Wednesday, December 17, 2014

Bunko Kelly's Music Video

I needed to get this done so I could spend more time on my newest book (due in March). I still don't feel like publicizing the topic, since it is a little weird for me to show interest in such goings on.

So, I wanted a string band, or a jug band, or a skiffle band to help me along, but instead it did it myself. I didn't practice, I just did it, and recorded it--in spite of having shattered my wrist some time back, and severing my left rotator cuff a few months ago, and having not sung since my early forties. Now I will stop making excuses and cough up the details.

The new video: How the Flying Prince Got its Crew, has been uploaded and can now be viewed here:

 For those wishing to sing along, here are the lyrics:

The Ballad of the Flying Prince

Come gather round you Portland boys
And I will sing to you,
How that low down Bunko Kelly
Got the Flying Prince her crew.

The ship was moored at Ainsworth Dock
For six long weeks and more,
Loading sacks of golden wheat
For England's pleasant shore.

The time came for departure
One evening's rising tide,
The cargo was all battened down
The tug was alongside.

But the captain and the carpenter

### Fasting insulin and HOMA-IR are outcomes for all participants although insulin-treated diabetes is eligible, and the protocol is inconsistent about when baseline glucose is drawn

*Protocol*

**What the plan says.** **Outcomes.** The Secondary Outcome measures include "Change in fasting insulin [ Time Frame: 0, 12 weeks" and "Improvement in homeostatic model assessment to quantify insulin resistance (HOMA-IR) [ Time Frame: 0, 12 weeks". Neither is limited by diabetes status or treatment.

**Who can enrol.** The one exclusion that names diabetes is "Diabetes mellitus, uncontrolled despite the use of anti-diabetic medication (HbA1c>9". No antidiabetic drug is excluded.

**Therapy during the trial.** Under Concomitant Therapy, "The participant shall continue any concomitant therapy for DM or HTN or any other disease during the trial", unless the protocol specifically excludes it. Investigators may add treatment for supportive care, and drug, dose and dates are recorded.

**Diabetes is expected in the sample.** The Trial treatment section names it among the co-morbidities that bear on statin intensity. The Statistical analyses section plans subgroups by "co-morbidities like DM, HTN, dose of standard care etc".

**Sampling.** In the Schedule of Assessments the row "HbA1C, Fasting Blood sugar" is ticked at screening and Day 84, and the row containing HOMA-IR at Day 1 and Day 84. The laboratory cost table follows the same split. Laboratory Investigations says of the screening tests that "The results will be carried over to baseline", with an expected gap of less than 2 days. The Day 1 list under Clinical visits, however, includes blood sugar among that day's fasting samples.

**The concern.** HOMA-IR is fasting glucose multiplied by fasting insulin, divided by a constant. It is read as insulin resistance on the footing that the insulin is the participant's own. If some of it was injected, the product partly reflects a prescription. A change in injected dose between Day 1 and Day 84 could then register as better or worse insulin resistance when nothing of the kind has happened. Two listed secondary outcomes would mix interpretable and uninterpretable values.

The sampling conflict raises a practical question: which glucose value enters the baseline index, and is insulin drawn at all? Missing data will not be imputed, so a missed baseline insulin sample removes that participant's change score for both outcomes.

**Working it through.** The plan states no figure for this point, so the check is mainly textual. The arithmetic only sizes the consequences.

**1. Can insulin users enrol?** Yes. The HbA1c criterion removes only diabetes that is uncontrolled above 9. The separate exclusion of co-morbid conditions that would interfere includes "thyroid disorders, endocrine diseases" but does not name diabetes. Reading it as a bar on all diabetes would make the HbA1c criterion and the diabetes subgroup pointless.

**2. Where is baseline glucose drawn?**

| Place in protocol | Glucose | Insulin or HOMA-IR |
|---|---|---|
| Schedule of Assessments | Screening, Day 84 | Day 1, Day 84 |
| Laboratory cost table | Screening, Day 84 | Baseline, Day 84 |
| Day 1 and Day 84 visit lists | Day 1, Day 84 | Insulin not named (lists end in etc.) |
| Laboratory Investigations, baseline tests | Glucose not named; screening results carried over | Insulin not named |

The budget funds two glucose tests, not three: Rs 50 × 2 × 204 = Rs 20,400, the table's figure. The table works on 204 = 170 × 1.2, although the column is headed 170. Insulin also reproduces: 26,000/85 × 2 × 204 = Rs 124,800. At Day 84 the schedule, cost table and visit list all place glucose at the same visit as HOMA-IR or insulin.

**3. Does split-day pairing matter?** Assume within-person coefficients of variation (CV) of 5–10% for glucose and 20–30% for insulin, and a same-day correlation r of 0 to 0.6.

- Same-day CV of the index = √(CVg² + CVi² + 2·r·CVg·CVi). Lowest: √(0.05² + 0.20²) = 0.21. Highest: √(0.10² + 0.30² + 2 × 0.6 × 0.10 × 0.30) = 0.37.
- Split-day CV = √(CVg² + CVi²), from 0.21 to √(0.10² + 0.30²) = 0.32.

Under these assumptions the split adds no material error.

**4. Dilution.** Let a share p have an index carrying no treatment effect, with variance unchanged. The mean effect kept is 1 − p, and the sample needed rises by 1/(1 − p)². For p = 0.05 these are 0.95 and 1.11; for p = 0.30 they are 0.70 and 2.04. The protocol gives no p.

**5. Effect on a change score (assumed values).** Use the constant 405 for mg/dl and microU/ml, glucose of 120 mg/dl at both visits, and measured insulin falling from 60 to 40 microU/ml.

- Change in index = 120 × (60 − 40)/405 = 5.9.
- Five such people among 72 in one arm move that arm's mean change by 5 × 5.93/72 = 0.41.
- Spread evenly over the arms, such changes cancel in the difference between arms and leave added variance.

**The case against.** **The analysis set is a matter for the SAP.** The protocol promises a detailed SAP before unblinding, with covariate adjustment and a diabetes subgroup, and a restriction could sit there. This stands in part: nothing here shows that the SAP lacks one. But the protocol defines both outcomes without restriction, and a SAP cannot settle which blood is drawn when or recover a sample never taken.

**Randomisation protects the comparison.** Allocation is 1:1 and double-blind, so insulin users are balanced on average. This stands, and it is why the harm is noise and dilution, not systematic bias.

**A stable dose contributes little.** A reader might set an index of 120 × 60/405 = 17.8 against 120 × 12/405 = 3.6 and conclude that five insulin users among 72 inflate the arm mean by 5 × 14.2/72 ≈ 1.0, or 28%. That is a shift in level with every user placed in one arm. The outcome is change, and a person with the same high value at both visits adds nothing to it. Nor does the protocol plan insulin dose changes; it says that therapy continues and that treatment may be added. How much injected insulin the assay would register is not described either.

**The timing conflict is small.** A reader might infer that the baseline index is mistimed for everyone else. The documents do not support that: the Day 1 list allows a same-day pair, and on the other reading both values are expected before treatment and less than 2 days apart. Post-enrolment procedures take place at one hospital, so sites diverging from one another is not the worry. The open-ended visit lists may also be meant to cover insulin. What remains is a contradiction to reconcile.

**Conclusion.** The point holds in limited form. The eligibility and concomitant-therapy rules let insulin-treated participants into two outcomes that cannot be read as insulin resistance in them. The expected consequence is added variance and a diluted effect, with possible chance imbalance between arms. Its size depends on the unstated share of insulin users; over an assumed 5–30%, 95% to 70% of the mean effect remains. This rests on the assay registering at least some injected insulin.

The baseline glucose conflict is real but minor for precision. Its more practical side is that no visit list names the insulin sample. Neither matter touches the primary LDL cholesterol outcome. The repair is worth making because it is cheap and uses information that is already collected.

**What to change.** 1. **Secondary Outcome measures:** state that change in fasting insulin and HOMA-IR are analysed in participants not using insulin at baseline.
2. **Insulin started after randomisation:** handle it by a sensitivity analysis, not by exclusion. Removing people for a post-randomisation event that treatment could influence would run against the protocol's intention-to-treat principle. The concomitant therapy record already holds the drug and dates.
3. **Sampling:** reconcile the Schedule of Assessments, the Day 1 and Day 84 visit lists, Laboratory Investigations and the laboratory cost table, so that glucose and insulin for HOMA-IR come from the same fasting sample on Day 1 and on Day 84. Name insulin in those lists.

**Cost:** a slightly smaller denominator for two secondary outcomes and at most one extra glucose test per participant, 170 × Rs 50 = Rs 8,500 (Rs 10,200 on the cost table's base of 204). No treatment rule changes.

Were the only souls aboard,
So they called in Bunko Kelly
Who they offered a reward.

Oh Bunko Kelly,
Oh Lord what shall we do?
The Flying Prince is set to sail
But I fear she has no crew.

So Kelly searched the waterfront
Top down and end to end,
For loggers, loafers, hoboes,
Or able-bodied men.

He searched the dives, he searched the dens,
Alcoves and alleys too,
But he could not find a single man
Who would sign aboard as crew.

He searched through Erickson's resort
Down on Burnside street,
T'was then he thought his luck was gone
And he might face defeat .

He went to the Snug Harbor
The last of the saloons,
Where his heart was chilled by an eerie sound
Like the warbling of the loons.

Oh Bunko Kelly,
Oh Lord what shall we do?
The Flying Prince is set to sail
But I fear she has no crew.

It seemed to come from somewhere near
Behind the basement door,
That belonged to Johnson and Son
Undertakers shop next door.

Then Bunko the shanghaier
Quaked and shook with fright,
As he traveled down the basement steps
He beheld a ghastly sight.

In the dark he nearly stepped upon
A corpse in death's dark throes,
Just then its bulging eyes turned white
And blood ran out its nose.

As his eyes adjusted to the dark,
Of that dank and loathsome den,
It filled with the writhing forms
Of dead and dying men.

Oh Bunko Kelly,
Oh Lord what shall we do?
The Flying Prince is set to sail
But I fear she has no crew.

The ghastly scene did tell a tale
Of foolishness and ruin,
Of men too dumb to realize
The Snug Harbor Saloon

Was the next door down, and this,
The undertaker's side,
Instead of gin they had imbibed
Straight up formaldehyde.

Two dozen men of middle age,
All winos to the core,
Lay writhing in the throes of death
Or dead upon the floor.

Bunko Kelly's eyes lit up
And off he went with haste,
To find some boys to help him keep
This chance from going to waste.

Oh Bunko Kelly,
Oh Lord what shall we do?
The Flying Prince is set to sail